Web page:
FRIDAY JUL 12, 2024
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Plane Spotting at Heathrow, Manchester, and More: A Brief Guide

Plane Spotting at Heathrow, Manchester, and More: A Brief Guide


Plane spotting is a great hobby and many spotters take pride in doing it. This guide will give you all the insider information about what it is like to spot at airports in the UK as well as the dos and do nots of spotting here in the UK.


A BA A380 on final to 27L taken from Myrtle Avenue. Photo: Ejaaz Cadinouche | AeroXplorer


London, the capital city has many airports but the four major airports are London Gatwick (LGW/EGKK), London Heathrow (LHR/EGLL), London Luton (LTN/EGGW), and London Stansted (STN/EGSS). There are areas that spotters can use at these airports to photograph and film, such as Myrtle Avenue at Heathrow which is popular with spotters year-round.




Myrtle Avenue is one of the most famous spotting locations in the world and is a must on any plane spotter's bucket list! You can spot many different arrivals and departures from this runway (27L/09R) at Heathrow. Departures are a little difficult to capture in the afternoon, as the planes will be backlit. It does make for some stunning sunset backdrops though! In the morning, however, you can capture some beautiful climb-outs. There used to be a spotting area on the Bath Road, but since 2014 this has been disused.


Spotting at LHR is much easier on foot. If you are visiting from out of town, public transport will be your best bet. Taking the London Underground or bus to Hatton Cross station will land you in the vicinity of all the great spotting locations at Heathrow. Myrtle Avenue is a five-minute walk, and Bath Road is a bus ride away if you are looking for some more unique angles of aircraft on final.


Air Mauritius A350 departing off of 27R taken from the North Perimeter road near the Thistle Hotel. Photo: Ejaaz Cadinouche | AeroXplorer


A 15-minute walk north, around the perimeter road, will take you to the approach end of 27R. There is a ‘Long Stay’ car park here with some great head-on views of aircraft on final approach.




Runway 09 operations are not the easiest for spotters. The Thistle Hotel on Bath Road has a ‘Runway View Bar’ with excellent views of 09L landings. A 10-minute walk west on the perimeter road will take you to ‘Terminal 5 Hill’ with beautiful views of 09L arrivals and 27R departures. A better perspective of 27R departures and/or 09L arrivals can be gained from the Terminal 5 Short Stay Car Park. You can access this from the Terminal 5 building itself on foot. Follow yellow signs to the Short Stay Car Park and make your way up to the top floor for good views from higher up.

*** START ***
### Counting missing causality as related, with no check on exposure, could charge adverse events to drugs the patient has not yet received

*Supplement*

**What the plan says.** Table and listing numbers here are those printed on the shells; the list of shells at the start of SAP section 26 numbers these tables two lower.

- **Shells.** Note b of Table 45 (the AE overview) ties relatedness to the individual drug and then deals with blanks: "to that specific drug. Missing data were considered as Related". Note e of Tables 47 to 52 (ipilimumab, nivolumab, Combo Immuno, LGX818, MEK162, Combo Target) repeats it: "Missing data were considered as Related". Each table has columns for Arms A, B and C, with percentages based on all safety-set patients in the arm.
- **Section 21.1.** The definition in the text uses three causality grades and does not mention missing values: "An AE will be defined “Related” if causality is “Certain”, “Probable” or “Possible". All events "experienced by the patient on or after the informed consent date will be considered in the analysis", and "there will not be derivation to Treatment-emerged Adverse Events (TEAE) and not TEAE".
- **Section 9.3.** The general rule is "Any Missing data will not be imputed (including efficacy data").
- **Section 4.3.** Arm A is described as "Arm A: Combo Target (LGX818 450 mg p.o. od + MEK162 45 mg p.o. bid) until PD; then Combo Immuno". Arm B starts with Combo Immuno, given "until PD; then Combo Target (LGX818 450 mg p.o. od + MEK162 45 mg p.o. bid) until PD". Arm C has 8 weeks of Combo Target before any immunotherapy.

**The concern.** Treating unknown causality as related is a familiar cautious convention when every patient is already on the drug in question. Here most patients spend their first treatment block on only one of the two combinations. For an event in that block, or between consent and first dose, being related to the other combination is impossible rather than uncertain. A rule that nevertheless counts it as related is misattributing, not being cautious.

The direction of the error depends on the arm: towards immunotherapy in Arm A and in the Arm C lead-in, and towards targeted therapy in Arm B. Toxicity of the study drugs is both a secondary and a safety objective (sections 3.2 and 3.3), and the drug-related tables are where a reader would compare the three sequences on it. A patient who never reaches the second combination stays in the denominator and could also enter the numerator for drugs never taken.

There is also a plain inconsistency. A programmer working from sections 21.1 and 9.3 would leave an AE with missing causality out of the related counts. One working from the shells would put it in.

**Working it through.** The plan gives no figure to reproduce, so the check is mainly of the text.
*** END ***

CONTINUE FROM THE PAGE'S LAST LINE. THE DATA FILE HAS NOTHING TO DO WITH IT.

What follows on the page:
Saudia 777-300ER arriving on 09L taken from near the Terminal 5 Short Stay Car Park. Photo: Ethan Sewell | AeroXplorer


At other London airports, spotters are permitted to spot in certain car parks, however, some car parks which are closer to the terminal will have CCTV and warn spotters that for security reasons they are not permitted to spot there. You can also spot along roads as long as you are a safe distance from the fence and are not obstructing the flow of traffic.


In the Midlands, you have two major airports of Birmingham (BHX/EGBB) and Nottingham East Midlands (EMA/EGNX) which both have designated areas that you can spot without going to a car park or roadside.




At Birmingham, you have the spotting area at Car Park 5, this does have a charge of £7.50 per hour, should you travel by road and park up. 


Otherwise, if you are not driving, it is a 15-minute walk from the main terminal building, with regular shuttle buses available from Bus Stop D. The spotting area is a shelter with two picnic benches and a paved area for photos. If you want to spot at the North end of the airport, Marston Green railway station is a great option, as it is opposite the main runway.


Taken at Birmingham (BHX). Photo: Lucas Wu | AeroXplorer


For East Midlands Airport, you have the Aeropark which is a totally free area where you can watch take-offs and landings, but be aware, as it is a smaller airport, you may not get the best results as some days the reciprocal end of the runway is used. In addition to spotting there are plenty of heritage aircraft and memorabilia from the airport in its formative days.


Further North, you have Manchester Airport (MAN) which has anything the spotter could want. There is the Runway Visitor Park situated behind the terminal buildings, which has a museum where you can visit Concorde for a fee, along with spotting mounds and a cafe for light refreshments. These facilities are all free to use apart from the shop and Concorde tours. There is a £5 fee for parking up to two hours. If you are planning to stay up to four hours, it's £10. Anything longer will cost you £12.


Ryanair B737-800 departing Manchester taken from the Runway Visitor Park. Photo: Ejaaz Cadinouche | AeroXplorer


Other airports in the UK are small and may have fewer restrictions, but you would need to check with the airport directly to ensure that you are able to spot safely at the airport without being asked to leave by security or police. Many airports with fewer restrictions, such as Cardiff, do allow spotting due to the reduced international traffic flow.




Keep in mind, airport grounds security in the UK is very strict, particularly at the major airports. It is always best to check, but other than that, there are plenty of areas that are spotter-friendly around the UK. Happy spotting!

Luca Joe Azim
A newbie planespotter who has an autism spectrum disorder and wishes to be accepted to the community Please email should you wish to use any of my content

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